Washington State could become the eleventh state in the nation to enact a ‘bottle bill’ by including a small deposit on bottles and cans to incentivize their return for recycling and reuse. We polled more than 130 members of the Story of Stuff Community to get their take and see what’s important to them.
The poll included three primary questions:
- Would you support a bottle bill in Washington state?
- How would you prefer to redeem your deposit?
- How far would you be willing to travel to get back your deposits?
Huge Support for a Bottle Bill, With a Catch
The main takeaway is that there is an overwhelming 94% approval rating for a deposit return system among our Community. In addition to the high levels of support, numerous respondents shared their familiarity with the system from other states or expressed support for the impact that such a program would have in reducing plastic pollution and waste.
That said when asked, Washington residents expressed that convenience was key to their participation in the system. 71% of respondents want to have a ‘return to retail’ option, and to be able to redeem their deposit wherever they do their grocery shopping. 45% wanted recycling centers as an option, and 44% wanted bag drops. On the question of distance, 100% of respondents expressed willingness to return bottles and cans by traveling 1 mile or less, versus just 25% participation if that required a trip of 5 miles or more.
We chose these questions since convenience is a key part of what distinguishes highly successful deposit return programs. Our Community’s response reflects why: if the system is designed around the needs of residents, they work optimally. While Washington’s bottle bill has a number of strengths, convenience standards are currently lacking in the system design – this is a key area for improvement.
Currently, the legislation HB 1131 / SB 5154 is set to be wholly reliant on a ‘bag drop’ system where you store empty containers in bags and drop them off at a depot, where an online account is credited with funds after the drop-off. While this system has a number of benefits, complete reliance on it has drawbacks including – a wait period to receive refunds, it requires an additional trip to return bottles and cans (rather than returning in-store), it involves using more plastic and can produce accessibility challenges.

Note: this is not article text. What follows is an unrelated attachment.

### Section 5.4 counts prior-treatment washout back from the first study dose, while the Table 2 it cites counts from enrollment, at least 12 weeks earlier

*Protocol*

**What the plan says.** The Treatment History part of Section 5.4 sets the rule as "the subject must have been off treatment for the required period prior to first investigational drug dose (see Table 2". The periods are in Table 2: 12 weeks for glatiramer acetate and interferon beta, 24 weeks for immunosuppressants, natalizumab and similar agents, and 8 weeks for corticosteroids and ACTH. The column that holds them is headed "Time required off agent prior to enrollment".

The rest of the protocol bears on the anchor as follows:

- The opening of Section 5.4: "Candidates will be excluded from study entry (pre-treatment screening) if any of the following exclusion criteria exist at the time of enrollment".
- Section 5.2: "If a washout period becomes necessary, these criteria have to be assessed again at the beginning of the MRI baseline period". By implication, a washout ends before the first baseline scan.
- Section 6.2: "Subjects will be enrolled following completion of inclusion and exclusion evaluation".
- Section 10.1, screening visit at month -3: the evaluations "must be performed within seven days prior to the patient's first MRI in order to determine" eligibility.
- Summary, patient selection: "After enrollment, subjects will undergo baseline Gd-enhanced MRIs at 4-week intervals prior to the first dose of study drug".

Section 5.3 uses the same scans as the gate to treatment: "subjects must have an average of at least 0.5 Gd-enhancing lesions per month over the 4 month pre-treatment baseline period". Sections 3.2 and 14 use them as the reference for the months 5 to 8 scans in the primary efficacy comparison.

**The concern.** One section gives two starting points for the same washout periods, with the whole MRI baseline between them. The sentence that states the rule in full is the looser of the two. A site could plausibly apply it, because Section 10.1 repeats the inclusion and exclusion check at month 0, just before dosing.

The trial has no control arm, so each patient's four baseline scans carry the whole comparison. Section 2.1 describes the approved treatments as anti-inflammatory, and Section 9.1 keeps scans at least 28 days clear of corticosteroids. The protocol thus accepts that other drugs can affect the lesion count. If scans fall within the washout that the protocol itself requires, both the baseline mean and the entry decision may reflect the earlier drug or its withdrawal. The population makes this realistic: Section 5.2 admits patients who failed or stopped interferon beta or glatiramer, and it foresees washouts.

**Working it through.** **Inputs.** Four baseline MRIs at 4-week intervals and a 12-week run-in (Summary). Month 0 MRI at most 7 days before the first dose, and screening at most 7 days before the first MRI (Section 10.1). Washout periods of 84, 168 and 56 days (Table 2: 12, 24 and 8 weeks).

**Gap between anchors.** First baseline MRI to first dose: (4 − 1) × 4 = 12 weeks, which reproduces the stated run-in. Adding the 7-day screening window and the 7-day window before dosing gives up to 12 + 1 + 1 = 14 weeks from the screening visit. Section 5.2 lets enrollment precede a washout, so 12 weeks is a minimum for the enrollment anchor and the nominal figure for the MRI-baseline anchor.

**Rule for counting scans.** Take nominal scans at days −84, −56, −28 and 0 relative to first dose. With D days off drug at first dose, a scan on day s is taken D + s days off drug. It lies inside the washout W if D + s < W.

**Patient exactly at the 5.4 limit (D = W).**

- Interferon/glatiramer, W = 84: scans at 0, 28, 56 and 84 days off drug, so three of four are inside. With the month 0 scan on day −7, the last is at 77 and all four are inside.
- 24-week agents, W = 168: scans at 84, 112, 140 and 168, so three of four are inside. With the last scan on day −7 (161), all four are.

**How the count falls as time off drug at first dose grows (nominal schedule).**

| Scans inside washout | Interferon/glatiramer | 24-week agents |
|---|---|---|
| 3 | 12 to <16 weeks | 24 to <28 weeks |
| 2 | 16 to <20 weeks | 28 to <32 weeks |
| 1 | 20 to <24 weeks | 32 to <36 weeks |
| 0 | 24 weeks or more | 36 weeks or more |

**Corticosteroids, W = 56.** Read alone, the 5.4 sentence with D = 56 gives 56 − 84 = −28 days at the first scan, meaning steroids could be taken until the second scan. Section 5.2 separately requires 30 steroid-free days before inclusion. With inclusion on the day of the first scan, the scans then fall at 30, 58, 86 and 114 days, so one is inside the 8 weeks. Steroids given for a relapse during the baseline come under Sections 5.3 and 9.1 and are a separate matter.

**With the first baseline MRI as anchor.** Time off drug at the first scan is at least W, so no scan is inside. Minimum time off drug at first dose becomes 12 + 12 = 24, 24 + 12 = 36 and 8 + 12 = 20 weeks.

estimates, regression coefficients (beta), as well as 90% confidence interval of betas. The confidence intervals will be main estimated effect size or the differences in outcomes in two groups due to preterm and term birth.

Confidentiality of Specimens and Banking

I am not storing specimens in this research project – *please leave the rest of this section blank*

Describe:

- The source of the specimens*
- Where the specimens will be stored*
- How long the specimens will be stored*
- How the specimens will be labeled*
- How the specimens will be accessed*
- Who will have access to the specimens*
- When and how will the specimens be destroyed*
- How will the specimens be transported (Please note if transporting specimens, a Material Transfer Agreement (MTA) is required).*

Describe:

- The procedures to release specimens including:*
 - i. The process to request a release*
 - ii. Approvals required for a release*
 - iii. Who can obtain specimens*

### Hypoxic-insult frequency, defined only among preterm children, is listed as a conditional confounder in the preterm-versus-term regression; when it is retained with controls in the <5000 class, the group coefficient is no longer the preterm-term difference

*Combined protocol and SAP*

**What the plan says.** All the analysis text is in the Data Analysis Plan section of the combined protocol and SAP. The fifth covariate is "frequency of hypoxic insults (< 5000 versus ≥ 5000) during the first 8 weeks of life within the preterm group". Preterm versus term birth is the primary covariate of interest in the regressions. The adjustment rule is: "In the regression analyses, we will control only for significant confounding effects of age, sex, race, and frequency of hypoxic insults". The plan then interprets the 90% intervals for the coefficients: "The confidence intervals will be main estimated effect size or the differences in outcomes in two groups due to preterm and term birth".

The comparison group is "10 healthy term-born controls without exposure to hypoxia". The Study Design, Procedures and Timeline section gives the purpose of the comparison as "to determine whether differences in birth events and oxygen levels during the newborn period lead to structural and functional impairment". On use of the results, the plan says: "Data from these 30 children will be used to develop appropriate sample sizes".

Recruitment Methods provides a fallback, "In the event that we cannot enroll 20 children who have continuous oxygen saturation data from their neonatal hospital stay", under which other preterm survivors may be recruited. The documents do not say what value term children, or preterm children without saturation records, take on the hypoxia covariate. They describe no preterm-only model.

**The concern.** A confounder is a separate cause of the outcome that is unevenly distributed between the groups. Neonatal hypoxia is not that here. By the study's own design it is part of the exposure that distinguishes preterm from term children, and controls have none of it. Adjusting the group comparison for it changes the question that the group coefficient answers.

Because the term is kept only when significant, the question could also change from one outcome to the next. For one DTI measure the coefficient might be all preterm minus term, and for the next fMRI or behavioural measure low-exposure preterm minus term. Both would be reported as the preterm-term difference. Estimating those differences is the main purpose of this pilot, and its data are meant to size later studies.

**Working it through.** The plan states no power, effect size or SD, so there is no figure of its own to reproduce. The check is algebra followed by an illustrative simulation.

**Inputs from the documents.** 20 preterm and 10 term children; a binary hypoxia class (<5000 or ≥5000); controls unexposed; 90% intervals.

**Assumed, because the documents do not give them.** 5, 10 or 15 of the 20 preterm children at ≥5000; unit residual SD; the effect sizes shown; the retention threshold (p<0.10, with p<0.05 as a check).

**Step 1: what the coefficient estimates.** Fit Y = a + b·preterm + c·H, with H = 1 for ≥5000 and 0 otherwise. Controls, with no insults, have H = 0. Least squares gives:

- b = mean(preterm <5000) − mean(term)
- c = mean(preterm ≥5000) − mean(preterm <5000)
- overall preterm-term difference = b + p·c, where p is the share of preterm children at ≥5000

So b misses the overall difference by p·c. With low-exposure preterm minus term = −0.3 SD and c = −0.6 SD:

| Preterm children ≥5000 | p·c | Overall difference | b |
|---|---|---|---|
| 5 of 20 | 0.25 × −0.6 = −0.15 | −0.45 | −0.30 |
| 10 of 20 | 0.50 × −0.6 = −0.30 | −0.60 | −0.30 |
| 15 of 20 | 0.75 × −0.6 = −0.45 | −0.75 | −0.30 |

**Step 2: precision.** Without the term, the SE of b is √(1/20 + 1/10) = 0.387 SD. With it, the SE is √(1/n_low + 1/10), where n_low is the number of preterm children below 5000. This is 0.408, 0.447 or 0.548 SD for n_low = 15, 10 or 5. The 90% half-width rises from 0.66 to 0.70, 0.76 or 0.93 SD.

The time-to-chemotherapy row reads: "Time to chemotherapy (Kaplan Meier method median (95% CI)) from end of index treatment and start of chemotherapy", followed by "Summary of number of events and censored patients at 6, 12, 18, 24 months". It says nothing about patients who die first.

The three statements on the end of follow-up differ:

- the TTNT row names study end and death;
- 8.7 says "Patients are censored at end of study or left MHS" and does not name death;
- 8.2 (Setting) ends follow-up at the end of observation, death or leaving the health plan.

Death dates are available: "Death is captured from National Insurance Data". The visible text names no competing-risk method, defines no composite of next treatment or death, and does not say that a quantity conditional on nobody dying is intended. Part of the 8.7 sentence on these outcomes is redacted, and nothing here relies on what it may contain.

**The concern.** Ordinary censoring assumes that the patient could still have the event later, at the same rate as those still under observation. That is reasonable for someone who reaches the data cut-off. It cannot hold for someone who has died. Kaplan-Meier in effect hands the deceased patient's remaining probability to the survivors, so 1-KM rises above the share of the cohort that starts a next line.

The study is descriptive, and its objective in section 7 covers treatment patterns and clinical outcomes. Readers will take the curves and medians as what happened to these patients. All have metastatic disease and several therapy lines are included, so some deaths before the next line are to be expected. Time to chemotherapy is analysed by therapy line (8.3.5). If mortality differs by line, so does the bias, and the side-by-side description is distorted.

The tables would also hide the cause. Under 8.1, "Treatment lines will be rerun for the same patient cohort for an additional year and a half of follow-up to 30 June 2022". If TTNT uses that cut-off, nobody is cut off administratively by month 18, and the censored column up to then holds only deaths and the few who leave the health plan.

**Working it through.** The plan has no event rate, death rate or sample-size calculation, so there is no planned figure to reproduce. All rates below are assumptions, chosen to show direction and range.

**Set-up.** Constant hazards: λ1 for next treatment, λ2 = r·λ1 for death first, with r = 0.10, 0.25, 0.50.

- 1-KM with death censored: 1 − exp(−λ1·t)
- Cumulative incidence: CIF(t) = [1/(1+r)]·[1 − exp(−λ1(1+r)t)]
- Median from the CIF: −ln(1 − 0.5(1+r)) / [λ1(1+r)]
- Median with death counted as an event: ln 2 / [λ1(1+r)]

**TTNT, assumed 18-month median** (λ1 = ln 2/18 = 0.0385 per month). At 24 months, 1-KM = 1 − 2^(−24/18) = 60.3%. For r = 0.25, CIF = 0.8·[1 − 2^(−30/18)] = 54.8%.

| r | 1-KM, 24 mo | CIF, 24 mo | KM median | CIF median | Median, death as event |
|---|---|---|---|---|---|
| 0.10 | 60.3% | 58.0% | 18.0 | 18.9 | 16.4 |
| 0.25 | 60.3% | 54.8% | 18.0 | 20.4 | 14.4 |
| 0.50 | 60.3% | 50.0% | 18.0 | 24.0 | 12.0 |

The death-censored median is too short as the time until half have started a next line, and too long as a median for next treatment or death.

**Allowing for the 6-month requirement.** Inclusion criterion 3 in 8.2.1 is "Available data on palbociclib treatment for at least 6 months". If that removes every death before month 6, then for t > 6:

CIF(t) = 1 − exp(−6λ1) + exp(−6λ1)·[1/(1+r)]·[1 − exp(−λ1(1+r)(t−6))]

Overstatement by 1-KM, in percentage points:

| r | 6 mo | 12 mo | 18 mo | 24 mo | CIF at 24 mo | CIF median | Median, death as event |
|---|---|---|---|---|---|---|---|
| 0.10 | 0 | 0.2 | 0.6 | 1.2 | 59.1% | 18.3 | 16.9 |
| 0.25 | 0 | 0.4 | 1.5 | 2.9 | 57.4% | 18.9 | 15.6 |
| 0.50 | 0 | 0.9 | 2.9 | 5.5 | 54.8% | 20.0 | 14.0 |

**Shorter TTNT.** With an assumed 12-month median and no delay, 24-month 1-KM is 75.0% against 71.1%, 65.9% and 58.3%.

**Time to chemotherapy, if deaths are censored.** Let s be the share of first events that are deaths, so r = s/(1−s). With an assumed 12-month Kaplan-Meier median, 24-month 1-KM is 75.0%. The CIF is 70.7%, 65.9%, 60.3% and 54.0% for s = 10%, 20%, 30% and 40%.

Washington’s ‘WRAP ACT’ Legislation
In January, Senator Christine Rolfes and Representative Liz Berry introduced the WRAP Act which includes a bottle bill, producer responsibility (polluter pays) model for other packaging materials and recycled content requirement for packaging sold in the state.
We are particularly enthusiastic about the deposit return system which has a proven track record for reducing ocean-bound plastic as well as creating the blueprint for a scalable model for reusable beverage containers. For reference when Oregon introduced its bottle bill, it reduced littered bottles and cans by 83% and all litter by 47%.
While the bill would have a significant impact in reducing litter, improving recycling and reducing demand for raw materials, the system creates the infrastructure for a major transition to refillable bottles at scale; Washington could be the first state to establish a statewide refillable program including targets. While the bill currently requires 1% of beverage containers to be sold in refillable containers, this is just a starting point and it could serve as a launchpad for much higher targets in the coming years.
If you are a Washington resident that would like to get more involved in supporting a strong bottle bill contact Alex Choy: Alex[@] Storyofstuff.org for more information.